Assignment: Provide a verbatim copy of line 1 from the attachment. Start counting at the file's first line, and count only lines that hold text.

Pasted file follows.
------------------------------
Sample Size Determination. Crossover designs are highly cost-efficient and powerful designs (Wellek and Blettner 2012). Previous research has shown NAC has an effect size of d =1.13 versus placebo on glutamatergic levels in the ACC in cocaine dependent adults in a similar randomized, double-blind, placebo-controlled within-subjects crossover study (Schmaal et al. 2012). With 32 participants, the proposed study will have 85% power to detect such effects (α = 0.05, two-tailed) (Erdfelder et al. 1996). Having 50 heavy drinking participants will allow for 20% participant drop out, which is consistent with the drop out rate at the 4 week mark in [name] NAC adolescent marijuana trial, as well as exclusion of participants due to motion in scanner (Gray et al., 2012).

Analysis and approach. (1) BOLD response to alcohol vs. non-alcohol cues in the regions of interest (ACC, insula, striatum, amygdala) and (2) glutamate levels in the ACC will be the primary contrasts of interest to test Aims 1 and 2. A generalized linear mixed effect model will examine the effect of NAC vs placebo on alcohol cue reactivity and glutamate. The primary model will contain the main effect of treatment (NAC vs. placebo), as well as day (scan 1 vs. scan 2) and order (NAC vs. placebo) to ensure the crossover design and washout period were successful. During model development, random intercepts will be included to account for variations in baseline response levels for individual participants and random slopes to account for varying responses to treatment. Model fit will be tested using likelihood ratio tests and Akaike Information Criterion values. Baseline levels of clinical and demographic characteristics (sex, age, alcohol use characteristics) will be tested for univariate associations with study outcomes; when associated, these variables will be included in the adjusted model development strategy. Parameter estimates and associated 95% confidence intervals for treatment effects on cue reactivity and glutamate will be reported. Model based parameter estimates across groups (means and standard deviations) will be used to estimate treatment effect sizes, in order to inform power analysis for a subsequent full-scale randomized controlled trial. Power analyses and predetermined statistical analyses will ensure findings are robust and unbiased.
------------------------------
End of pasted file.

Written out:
Sample Size Determination. Crossover designs are highly cost-efficient and powerful designs (Wellek and Blettner 2012). Previous research has shown NAC has an effect size of d =1.13 versus placebo on glutamatergic levels in the ACC in cocaine dependent adults in a similar randomized, double-blind, placebo-controlled within-subjects crossover study (Schmaal et al. 2012). With 32 participants, the proposed study will have 85% power to detect such effects (α = 0.05, two-tailed) (Erdfelder et al. 1996). Having 50 heavy drinking participants will allow for 20% participant drop out, which is consistent with the drop out rate at the 4 week mark in [name] NAC adolescent marijuana trial, as well as exclusion of participants due to motion in scanner (Gray et al., 2012).